The Swedish-Italian brand was founded three years ago by fashion veterans Adam and Linda Friberg. With a long retail background, which includes founding Cheap Monday, Monki, and Weekday, they wanted to bring something new and fresh to the market.
— So, we only use left-over fabrics, such as deadstock and fabrics that has been over-produced by the luxury industry, from and around Florence, Italy (where Adam and Linda currently reside, Ed’s note), tells Emma Fällman, Head of Communication.
How does the design process work?
— We start with what fabrics we can find, which is then turned into a limited capsule collection released every month. We only produce what we know will sell so that we don’t build up stock.
We use to joke about saying that the entire brand, with stock, people, and interiors, can be fitted in a small truck.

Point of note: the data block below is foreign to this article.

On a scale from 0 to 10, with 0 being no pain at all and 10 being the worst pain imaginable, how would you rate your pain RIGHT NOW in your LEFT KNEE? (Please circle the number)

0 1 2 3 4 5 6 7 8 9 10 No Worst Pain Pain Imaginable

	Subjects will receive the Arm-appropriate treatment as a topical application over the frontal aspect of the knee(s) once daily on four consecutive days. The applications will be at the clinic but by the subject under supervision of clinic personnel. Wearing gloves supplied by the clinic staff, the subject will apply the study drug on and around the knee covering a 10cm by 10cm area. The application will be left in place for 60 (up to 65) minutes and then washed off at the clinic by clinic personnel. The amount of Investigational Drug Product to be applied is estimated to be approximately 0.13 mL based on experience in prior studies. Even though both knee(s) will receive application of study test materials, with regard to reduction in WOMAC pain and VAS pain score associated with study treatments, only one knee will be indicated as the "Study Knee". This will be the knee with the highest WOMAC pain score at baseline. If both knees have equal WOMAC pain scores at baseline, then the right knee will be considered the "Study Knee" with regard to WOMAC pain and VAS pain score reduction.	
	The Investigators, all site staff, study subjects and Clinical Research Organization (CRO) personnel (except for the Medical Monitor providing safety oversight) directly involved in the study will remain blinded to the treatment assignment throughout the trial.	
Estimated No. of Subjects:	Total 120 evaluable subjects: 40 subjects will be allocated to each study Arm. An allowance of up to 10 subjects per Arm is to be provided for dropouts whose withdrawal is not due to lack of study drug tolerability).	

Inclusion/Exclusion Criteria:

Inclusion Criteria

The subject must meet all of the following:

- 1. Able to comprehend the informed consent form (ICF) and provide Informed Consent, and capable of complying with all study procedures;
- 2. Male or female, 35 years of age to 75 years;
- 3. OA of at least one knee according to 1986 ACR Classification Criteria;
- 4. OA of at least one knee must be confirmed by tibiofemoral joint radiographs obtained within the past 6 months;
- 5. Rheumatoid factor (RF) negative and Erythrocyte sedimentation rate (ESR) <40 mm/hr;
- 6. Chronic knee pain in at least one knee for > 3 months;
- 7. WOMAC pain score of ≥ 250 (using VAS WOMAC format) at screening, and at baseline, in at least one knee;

This week, Stockholm Fashion Week returns in a digital version after a few seasons of absence, with a brand list including the likes of House of Dagmar, Rodebjer, Stand Studio, CMMN SWDN, Arket, and LAZOSCHMIDL. AVAVAV is also debuting, premiering a brand film followed by a Q&A.
— We thought it was about time we entered the fashion week stage, showing our current collection — see now buy now, says Fällman.
What do you think about the post-pandemic future for fashion weeks? Will they become (even) more digital, or will things go back to normal?
— I don’t think anything will go back to normal. However, I am a fan of the human meeting and what happens when we come together, so I hope that it won’t continue being strictly digital. But I also believe that it needs to be more see now buy now. As a fashion consumer, I hate seeing things I would like to wear now, knowing it will be released next year. And, I don’t think it’s just me having this feeling… •